Working with people you love

Automattic Meetup 2014

Automattic Meetup 2014 – Park City, Utah

I just got back from a fantastic week spent connecting and learning with some of my favorite people in the world, my coworkers at Automattic.

I learned how to analyze data in Python with Carly, and went skydiving with Prasath. After discussing common security vulnerabilities with Anne, Cami and I plotted a podcast about absolutely nothing, and recorded part of our first episode.

JR and Matt Husby helped me with a little WordPress plugin I’ve been working on, and Tammie assigned me my first theme to review. I forced Adam to give a talk on reverse Polish notation, and he forced me, in turn, to give a talk on whether there are aliens in our ranks.

This is only a very small portion of a very full week for 276 incredible people who are passionate about making the web a better place. It’s a week of hundreds of talks, thousands of conversations, and dozens of projects. A week that brings new energy and focus to the rest of the year.

It’s an intense week, but it captures only a portion of the ingenuity, the spontaneity, and the generosity that I’ve come to appreciate from my fellow Automatticians, and that they demonstrate throughout the year.

If you asked me four years ago if I thought it were possible to enjoy working, I’d be dubious. If you asked me whether one could ever genuinely love and respect all their coworkers, I’d hesitate.

Over the past four years, the people of Automattic have demonstrated to me that it’s possible to do work you love with people you love. It’s not common — not yet — but it’s possible.

Read what our founder, Matt, has to say about our meet-ups, and join us.

The Herd of Independent Minds

@ From Harold Rosenberg’s essay, The Herd of Independent Minds (1948):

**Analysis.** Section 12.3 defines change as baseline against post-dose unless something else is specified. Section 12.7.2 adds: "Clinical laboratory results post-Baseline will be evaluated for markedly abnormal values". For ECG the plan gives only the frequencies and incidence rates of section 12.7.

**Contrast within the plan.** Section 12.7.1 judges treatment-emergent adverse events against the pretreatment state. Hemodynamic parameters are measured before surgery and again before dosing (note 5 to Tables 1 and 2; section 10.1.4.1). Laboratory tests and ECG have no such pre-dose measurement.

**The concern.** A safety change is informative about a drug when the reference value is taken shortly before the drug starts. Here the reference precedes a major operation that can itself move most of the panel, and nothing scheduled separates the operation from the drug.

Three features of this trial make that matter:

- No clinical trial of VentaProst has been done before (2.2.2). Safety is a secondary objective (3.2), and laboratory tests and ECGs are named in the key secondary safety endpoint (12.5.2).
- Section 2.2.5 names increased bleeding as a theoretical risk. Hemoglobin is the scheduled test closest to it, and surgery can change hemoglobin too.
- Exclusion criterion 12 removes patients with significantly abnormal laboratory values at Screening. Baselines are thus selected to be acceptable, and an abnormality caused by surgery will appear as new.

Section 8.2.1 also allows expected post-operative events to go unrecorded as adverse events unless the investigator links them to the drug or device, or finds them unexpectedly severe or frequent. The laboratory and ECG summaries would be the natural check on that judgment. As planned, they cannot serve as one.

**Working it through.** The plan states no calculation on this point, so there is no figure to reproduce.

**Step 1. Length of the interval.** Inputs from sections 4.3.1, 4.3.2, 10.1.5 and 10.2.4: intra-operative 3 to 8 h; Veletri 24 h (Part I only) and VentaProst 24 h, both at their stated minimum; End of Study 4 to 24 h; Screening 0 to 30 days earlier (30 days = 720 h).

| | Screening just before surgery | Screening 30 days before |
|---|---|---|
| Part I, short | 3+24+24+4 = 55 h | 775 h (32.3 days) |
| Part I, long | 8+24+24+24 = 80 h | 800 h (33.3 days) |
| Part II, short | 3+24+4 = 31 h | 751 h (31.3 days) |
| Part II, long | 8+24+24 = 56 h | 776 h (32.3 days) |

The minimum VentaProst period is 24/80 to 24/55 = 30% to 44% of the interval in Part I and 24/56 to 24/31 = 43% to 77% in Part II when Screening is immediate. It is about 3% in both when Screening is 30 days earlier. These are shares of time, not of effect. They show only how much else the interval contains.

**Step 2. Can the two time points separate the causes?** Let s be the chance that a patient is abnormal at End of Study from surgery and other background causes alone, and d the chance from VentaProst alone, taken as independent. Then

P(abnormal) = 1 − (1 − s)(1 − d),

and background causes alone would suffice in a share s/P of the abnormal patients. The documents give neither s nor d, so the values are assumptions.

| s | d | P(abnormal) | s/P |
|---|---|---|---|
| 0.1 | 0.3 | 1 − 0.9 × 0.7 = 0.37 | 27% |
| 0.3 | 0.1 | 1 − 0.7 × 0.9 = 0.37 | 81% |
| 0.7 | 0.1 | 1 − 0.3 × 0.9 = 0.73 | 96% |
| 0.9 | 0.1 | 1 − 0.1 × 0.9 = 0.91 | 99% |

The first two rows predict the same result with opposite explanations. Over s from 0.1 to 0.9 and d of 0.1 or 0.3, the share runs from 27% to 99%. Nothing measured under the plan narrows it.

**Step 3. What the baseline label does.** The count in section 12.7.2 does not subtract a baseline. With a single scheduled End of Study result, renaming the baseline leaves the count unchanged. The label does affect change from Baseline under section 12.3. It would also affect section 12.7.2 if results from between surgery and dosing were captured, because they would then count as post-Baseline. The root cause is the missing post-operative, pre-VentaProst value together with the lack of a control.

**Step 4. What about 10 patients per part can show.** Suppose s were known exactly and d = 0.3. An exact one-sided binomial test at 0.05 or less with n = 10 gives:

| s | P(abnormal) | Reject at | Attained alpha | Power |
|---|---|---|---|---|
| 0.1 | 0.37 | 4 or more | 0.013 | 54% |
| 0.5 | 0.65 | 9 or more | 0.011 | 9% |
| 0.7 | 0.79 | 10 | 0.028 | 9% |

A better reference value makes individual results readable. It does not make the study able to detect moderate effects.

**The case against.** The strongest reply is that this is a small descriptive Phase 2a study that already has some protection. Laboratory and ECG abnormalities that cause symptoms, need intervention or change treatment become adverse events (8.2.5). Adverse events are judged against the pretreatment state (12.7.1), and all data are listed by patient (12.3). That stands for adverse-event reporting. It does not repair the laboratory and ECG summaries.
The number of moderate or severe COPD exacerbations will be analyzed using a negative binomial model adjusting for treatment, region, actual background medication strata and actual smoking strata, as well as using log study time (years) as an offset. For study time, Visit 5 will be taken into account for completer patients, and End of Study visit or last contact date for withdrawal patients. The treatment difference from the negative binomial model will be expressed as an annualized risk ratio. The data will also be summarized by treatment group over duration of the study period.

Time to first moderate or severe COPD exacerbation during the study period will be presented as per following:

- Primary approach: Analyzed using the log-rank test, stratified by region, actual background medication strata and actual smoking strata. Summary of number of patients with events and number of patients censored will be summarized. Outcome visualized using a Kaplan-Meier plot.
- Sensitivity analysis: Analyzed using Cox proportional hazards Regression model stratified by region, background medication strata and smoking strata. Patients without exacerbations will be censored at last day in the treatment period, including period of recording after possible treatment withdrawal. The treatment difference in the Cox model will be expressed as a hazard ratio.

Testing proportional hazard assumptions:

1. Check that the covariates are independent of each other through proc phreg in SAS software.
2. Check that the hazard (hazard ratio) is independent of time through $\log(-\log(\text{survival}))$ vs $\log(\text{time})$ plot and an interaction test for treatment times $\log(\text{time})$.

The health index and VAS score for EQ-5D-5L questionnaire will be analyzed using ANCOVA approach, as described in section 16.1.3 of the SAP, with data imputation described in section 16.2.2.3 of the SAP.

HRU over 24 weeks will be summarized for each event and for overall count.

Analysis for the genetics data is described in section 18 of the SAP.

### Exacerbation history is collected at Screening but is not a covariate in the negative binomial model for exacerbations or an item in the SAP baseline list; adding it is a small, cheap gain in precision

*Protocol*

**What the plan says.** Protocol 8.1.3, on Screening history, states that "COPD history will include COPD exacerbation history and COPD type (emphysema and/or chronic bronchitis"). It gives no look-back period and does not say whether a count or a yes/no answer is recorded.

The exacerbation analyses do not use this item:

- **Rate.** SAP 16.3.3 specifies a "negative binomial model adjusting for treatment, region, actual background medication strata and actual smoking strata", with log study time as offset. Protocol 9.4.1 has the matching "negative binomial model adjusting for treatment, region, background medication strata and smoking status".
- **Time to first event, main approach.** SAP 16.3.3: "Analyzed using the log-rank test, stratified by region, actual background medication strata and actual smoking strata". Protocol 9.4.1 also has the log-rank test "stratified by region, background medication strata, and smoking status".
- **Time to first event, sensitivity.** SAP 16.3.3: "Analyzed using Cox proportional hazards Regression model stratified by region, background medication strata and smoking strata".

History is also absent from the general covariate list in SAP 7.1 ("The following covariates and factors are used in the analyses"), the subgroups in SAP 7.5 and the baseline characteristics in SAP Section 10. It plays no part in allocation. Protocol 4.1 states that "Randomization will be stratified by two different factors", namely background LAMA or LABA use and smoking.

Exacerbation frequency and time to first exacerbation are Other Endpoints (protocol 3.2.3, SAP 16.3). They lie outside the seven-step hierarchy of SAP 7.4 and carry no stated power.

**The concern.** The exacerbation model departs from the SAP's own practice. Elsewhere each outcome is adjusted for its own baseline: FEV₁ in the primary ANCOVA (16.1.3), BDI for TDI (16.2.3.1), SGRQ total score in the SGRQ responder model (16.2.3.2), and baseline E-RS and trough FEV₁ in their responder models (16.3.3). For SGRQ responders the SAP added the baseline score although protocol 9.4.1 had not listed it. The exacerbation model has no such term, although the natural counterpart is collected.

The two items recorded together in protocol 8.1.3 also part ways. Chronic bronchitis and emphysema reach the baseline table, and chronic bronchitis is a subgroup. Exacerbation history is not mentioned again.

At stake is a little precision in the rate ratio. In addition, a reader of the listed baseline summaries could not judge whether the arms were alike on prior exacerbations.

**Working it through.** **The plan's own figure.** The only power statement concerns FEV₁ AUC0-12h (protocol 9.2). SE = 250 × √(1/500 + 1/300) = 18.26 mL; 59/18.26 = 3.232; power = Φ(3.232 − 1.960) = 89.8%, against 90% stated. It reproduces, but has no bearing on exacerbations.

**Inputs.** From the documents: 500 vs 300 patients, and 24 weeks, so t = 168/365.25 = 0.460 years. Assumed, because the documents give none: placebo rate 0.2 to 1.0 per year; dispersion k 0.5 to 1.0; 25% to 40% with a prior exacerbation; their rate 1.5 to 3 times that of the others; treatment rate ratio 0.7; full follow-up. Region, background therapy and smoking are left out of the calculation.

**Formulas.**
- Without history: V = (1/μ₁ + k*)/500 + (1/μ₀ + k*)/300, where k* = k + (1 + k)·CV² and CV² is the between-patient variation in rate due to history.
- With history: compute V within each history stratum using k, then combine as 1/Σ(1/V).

The mass-culture maker, who takes his start from the experience of others, is essentially a reflector of myths, and is without experience to communicate. To him man is an object seen from the outside. Indeed it could be demonstrated that the modern mass-culture élite [...] actually has less experience than the rest of humanity, less even than the consumers of its products.

To the professional of mass culture, knowledge is the knowledge of what is going on in other people; he alone trades his experience for the experience of experience. Everyone has met those culture-conscious “responsibles” who think a book or movie or magazine wonderful not because it illuminates or pleases them but because it tells “the people” what they “ought to know.”

I think the principle here extends beyond the mass-culture maker to include many mass-culture consumers. It’s a common sport to talk about what “the masses” think, feel, or do — often to the exclusion of what one’s self thinks, feels, or does.

Comments and chaos

@ Elizabeth Spiers touches upon comments in her return to personal blogging:

In the days before comments on blogs, you could generally have a thoughtful conversation online without everything degenerating into madness and chaos simply because responding to a post required that you wrote a post on your own blog and linked back. This created a certain level of default accountability because if someone wanted to flame you, they had to do it on their own real estate, and couldn’t just crap all over yours anonymously.

I’ve always thought comments are a losing proposition from both the perspective of the commenter and the blogger. The commenter consigns their thoughts to a third-party, as if blogs are scarce and hyperlinks expensive, and the blogger hosts a discussion that has practically no structure.

Spiers is right about flaming and the lack of accountability, but I’m equally irritated by the trivial utterances of assent that comments also bring. Blogging can help us enrich our connections to one another, and I think comments often cheapen these connections.

Political temperature

@ From Bertrand Russell’s Icarus, or The Future of Science (1924):